Pierre Brule, in his observations of Ancient Greek athletic nudes, noted that “nudity was the distinctive mark of being both male and Greek, since neither Barbarians nor women exercised naked” . Parallels can be drawn between Ancient Greek’s approach to Barbarians, and Star Fleet’s approach to uncivilised alien societies. In this context, Kirk’s semi-nudity is a sign not only of his masculinity, but also his humanity. His bare chest, with smooth pink skin, is evidence of his status as human, in contrast to the assorted blues and greens of his alien combatants.
In hand-to-hand combat, there is also a descent into savagery. In times of foreign exploration, explorers who have encountered tribes who wear little or no clothing have often been assumed to be primitive “savages” . Their nakedness was thought to be a reliable indicator that such groups of people were under-developed, having not yet developed the intellectual capacity for morality, and hence for the ideas that nakedness is shameful. Among European and American slave traders, nudity was enforced to keep perceived savages in their place; as a sign of their status as possessions – equivalent to animals such as cattle – rather than humans. In Kirk’s own descent towards savagery, he must abandon the civilised negotiation techniques of Starfleet. As the uniform is ripped, Starfleet’s regulations and values and tossed aside. Kirk becomes a beast that cannot be tamed by the authority and civility of his employers.
Star Trek was by no means pioneering in its use of the ripped shirt. There are numerous films and TV series that depicted men in similar semi-nude states, always imposed by masculine acts of action or violence. Take, for example, The Most Dangerous Man Alive (1961), in which Eddie’s shirt is ripped to shreds in an explosion. Here, though the shirt is torn and Eddi’e chest is fully exposed, his tie remains intact to retain some sense of respectability and civility.
Other sci-fi and fantasy tales find similar excuses to expose the bodies of their male heroes. For characters including The Hulk (aka Bruce Banner), or numerous werewolf tales (Buffy’s Oz, Being Human’s George Sands, etc.) the loss of a shirt is a clear indicator of descent into savagery. The civilised human identity transforms into the primal/animal identity, and during this descent vestiges of civility and advancement are destroyed. With these werewolf tales, as with Kirk, the nudity is imposed, not performed. It is a consequence of the violent transformation that characterises the curse. The male body becomes the victim of nudity.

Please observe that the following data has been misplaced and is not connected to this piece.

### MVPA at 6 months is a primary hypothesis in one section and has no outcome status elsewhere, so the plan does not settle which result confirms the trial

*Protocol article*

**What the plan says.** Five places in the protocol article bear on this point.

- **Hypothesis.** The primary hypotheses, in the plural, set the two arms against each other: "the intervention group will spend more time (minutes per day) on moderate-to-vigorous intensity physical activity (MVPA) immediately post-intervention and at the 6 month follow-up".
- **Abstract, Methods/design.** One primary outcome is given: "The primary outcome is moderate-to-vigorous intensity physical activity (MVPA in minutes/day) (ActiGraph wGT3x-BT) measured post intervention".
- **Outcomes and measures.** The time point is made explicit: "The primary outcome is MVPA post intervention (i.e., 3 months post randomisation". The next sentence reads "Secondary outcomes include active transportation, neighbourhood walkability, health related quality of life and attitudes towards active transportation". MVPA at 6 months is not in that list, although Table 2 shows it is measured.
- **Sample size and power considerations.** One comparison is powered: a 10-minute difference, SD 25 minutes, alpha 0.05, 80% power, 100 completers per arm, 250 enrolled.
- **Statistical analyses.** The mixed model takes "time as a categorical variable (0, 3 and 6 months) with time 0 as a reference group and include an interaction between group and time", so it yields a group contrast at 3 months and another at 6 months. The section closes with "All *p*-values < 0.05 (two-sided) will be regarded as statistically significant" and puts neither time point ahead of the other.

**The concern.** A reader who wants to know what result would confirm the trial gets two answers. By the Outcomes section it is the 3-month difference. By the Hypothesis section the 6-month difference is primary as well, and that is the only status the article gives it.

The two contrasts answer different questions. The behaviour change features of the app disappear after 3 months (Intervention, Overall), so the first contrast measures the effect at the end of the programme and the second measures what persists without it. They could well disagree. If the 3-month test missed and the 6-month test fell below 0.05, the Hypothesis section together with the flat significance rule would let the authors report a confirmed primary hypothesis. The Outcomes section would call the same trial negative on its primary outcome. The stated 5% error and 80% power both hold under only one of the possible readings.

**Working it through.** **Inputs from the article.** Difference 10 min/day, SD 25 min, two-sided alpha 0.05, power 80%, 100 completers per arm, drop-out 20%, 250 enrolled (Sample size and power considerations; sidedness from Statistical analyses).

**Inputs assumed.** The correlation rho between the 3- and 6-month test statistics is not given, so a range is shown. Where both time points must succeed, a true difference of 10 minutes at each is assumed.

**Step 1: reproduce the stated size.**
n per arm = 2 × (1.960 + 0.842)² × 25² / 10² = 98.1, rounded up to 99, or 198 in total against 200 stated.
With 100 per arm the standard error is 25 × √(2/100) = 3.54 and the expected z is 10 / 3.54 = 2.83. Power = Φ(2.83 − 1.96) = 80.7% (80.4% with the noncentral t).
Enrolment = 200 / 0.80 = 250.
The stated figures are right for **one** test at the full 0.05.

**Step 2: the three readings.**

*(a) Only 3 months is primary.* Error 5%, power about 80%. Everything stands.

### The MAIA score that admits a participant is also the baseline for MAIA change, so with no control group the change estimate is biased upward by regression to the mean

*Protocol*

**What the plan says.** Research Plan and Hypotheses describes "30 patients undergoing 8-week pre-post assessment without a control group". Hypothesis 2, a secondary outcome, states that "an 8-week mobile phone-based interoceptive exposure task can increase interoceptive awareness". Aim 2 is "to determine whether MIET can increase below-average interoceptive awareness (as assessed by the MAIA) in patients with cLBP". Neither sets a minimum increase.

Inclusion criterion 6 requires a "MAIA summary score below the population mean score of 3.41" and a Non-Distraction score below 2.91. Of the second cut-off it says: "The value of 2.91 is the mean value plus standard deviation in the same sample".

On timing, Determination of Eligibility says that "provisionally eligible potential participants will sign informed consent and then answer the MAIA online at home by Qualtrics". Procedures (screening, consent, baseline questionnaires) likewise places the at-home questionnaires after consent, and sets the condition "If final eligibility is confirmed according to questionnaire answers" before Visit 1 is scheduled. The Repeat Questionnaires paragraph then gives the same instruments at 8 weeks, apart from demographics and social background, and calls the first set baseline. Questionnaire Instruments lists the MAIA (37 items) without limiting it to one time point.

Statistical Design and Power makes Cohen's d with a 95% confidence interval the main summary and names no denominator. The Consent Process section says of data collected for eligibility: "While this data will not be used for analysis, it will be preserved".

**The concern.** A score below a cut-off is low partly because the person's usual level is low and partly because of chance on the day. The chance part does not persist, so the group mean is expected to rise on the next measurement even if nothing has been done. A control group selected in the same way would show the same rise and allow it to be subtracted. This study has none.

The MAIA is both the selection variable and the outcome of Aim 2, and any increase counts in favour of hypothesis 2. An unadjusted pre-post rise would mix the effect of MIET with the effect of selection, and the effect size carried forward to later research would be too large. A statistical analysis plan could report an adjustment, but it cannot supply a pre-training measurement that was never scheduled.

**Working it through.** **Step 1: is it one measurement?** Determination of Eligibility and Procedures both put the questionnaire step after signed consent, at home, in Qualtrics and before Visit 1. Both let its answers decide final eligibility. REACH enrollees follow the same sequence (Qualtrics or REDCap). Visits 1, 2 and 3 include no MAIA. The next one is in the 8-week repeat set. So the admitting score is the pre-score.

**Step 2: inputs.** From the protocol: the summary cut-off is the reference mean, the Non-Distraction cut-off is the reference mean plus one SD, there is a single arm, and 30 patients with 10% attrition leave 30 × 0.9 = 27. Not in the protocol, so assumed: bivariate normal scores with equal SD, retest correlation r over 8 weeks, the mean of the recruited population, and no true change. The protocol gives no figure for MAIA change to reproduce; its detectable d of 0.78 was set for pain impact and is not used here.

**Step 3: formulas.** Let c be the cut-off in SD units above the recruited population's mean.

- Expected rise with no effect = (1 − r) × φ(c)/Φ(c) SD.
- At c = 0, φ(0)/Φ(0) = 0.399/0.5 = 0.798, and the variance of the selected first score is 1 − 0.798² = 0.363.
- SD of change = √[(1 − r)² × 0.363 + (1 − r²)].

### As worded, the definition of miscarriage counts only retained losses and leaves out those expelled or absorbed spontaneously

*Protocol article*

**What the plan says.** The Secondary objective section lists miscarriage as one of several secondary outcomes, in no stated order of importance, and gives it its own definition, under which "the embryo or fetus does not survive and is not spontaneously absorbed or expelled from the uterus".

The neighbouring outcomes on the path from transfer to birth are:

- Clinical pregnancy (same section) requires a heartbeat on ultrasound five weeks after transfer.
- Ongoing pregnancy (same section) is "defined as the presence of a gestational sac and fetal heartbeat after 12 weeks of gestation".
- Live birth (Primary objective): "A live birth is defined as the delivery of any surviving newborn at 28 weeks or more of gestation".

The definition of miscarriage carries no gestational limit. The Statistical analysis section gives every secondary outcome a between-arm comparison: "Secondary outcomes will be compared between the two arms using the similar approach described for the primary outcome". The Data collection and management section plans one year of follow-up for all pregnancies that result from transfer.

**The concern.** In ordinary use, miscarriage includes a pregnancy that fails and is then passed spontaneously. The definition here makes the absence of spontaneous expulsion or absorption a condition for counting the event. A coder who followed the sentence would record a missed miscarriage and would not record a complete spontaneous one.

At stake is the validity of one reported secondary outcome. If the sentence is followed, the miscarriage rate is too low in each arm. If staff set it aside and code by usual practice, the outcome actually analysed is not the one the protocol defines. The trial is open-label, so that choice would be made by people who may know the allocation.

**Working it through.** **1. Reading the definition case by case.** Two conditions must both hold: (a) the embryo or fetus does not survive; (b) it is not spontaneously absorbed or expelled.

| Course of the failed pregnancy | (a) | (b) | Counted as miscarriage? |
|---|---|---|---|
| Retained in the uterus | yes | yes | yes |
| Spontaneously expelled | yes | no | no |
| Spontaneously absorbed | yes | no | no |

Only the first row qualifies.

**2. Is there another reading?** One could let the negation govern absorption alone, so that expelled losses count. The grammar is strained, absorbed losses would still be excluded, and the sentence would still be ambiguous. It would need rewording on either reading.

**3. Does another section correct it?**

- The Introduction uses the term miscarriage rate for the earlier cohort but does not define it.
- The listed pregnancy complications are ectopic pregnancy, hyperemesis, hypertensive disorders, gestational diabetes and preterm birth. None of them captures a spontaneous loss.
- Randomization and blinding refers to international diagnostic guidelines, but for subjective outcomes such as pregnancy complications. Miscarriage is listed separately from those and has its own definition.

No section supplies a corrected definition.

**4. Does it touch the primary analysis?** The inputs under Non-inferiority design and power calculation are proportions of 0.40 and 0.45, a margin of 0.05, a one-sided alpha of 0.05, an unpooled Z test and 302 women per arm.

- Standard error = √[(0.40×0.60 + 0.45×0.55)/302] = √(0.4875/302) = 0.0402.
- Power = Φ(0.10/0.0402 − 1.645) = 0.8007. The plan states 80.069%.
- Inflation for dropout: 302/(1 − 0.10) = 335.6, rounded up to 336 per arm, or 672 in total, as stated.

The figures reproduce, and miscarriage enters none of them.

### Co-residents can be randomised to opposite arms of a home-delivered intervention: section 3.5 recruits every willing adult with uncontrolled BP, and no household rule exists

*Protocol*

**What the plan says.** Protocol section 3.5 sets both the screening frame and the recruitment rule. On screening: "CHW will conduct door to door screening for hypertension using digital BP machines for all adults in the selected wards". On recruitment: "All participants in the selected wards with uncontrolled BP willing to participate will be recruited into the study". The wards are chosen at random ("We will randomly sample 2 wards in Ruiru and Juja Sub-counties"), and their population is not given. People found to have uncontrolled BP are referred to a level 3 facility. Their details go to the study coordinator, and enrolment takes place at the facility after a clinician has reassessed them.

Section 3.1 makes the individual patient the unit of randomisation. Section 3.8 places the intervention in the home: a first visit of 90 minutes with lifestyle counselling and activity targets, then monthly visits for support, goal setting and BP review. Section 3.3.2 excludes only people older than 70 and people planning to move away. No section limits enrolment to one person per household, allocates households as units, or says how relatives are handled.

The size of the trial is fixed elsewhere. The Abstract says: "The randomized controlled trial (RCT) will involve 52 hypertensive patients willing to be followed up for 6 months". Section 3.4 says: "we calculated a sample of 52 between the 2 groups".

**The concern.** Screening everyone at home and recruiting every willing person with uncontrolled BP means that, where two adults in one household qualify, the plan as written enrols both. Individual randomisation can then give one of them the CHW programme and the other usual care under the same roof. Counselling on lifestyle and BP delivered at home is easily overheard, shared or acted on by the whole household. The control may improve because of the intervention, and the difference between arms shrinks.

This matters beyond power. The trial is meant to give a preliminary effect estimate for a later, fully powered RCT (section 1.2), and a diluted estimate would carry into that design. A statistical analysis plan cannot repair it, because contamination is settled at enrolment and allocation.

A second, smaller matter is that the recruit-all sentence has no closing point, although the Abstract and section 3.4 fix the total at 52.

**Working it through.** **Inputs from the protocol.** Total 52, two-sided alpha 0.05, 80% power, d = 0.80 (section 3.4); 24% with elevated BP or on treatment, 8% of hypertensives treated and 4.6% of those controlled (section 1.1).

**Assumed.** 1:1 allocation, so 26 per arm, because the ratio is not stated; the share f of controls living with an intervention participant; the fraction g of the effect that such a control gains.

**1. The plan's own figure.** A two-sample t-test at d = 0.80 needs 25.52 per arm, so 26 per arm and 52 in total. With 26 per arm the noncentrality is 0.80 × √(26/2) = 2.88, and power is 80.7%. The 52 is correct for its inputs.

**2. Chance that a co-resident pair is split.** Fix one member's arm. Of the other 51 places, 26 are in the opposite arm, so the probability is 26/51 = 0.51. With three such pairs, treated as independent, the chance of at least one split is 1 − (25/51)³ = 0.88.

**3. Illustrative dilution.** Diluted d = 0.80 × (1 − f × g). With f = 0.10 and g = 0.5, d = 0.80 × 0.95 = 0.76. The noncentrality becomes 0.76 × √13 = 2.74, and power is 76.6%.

Nudity gives these characters a particular vulnerability when they transform back into human form. The human alter-ago is often meek: the polar opposite of his beastly counterpart. This is particularly true of Buffy’s Oz, and the Hulk in Joss Whedon’s Avengers Assemble. As Bruce Banner has lost his clothes in his transformation from human to beast, when he reverts to his human form he is left without protection from cold or the prying eyes of curious onlookers. He is forced to hide, or make do with borrowed or stolen coverings. Nudity thus reinforces the vulnerability of man, in contrast to beast.
Though Kirk’s imposed nudity was a fairly regular occurrence, more recent sub-genres of sci-fi and fantasy have exploited it to such an extent that it has become a defining feature. Promotional materials for MTV’s Teen Wolf unashamedly permit voyeurism in their teenage audience, with images depicting a naked torso beneath ripped shirt: an image that has come to signify a recent transition from man to beast, and vice versa.
 Lehman, Peter, Running Scared: Masculinity and the Representation of the Male Body, Detroit: Wayne State University Press, 1993, p. 6.
 Mulvey, laura, ‘Visual Pleasure and Narrative Cinema, Screen Vol. 16. Issue 3 (Autumn 1975) p. 12.
 Cooper, Emmanuel, Fully Exposed: The Male Nude in Photography, Oxon: Routledge, 1990, p. 8; and Tejirian, Edward Male to Male: Sexual Feeling Across the Boundaries of Identity, New York: Routledge, 2000.
 cited in Moss, Rachel E., ‘An Orchard, A Love Letter and Three Bastards: The Formation of Adult male Identity in Fifteenth Century Family’, in What is Masculinity? John H. Arnold, Sean Brady (eds), New York: Palgrave MacMillan, 2001, p. 231.
 Perniola, Mario, ‘Between Clothing and Nudity’, 1989, as cited in Barcan, Ruth, Nudity: A Cultural Anatomy, 2009.
“Is not the most erotic portion of the body where the garment gapes?… There are no erogenous zones; it is intermittence which is erotic: the intermittence of skin flashing between two articles of clothing… between two edges…; it is this flash itself which seduces, or rather: the staging of an appearance-as-disappearance” – Roland Barthes 
In a previous post I mentioned Roland Barthes’ suggestion that an illicit glimpse of flesh can be more enticing than nudity. In fashion and costume, garments have always been notable for what they expose rather than cover (see, for example, the controversy caused by decreasing skirt length in the first half of the twentieth century). In such cases, fabric is notable in its absence, often more than its presence (which is taken for granted).